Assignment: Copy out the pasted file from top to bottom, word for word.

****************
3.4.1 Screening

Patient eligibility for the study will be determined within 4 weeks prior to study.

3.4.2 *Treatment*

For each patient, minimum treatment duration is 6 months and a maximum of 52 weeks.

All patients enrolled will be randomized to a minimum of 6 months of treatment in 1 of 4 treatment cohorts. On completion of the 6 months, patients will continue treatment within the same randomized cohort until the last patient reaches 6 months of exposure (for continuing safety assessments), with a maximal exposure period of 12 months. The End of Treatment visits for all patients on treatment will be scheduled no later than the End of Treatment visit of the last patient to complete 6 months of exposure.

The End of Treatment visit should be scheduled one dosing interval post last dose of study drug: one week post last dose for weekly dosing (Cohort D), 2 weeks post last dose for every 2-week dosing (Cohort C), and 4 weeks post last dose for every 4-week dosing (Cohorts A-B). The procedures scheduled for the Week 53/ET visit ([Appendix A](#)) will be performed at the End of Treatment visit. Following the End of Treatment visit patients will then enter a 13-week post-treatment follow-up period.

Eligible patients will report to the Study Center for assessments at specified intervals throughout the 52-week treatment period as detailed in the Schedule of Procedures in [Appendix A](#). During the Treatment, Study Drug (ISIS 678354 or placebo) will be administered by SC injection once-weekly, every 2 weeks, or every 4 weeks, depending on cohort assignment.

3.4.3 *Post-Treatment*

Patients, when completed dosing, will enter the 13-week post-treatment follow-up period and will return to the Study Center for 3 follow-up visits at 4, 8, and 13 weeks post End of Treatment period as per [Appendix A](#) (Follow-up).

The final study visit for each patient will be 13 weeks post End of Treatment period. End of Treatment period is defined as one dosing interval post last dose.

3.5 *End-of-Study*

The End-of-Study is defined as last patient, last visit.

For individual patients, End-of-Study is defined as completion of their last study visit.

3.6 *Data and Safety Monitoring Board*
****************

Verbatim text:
3.4.1 Screening

Patient eligibility for the study will be determined within 4 weeks prior to study.

3.4.2 *Treatment*

For each patient, minimum treatment duration is 6 months and a maximum of 52 weeks.

All patients enrolled will be randomized to a minimum of 6 months of treatment in 1 of 4 treatment cohorts. On completion of the 6 months, patients will continue treatment within the same randomized cohort until the last patient reaches 6 months of exposure (for continuing safety assessments), with a maximal exposure period of 12 months. The End of Treatment visits for all patients on treatment will be scheduled no later than the End of Treatment visit of the last patient to complete 6 months of exposure.

The End of Treatment visit should be scheduled one dosing interval post last dose of study drug: one week post last dose for weekly dosing (Cohort D), 2 weeks post last dose for every 2-week dosing (Cohort C), and 4 weeks post last dose for every 4-week dosing (Cohorts A-B). The procedures scheduled for the Week 53/ET visit ([Appendix A](#)) will be performed at the End of Treatment visit. Following the End of Treatment visit patients will then enter a 13-week post-treatment follow-up period.

Eligible patients will report to the Study Center for assessments at specified intervals throughout the 52-week treatment period as detailed in the Schedule of Procedures in [Appendix A](#). During the Treatment, Study Drug (ISIS 678354 or placebo) will be administered by SC injection once-weekly, every 2 weeks, or every 4 weeks, depending on cohort assignment.

3.4.3 *Post-Treatment*

Patients, when completed dosing, will enter the 13-week post-treatment follow-up period and will return to the Study Center for 3 follow-up visits at 4, 8, and 13 weeks post End of Treatment period as per [Appendix A](#) (Follow-up).

The final study visit for each patient will be 13 weeks post End of Treatment period. End of Treatment period is defined as one dosing interval post last dose.

3.5 *End-of-Study*

The End-of-Study is defined as last patient, last visit.

For individual patients, End-of-Study is defined as completion of their last study visit.

3.6 *Data and Safety Monitoring Board*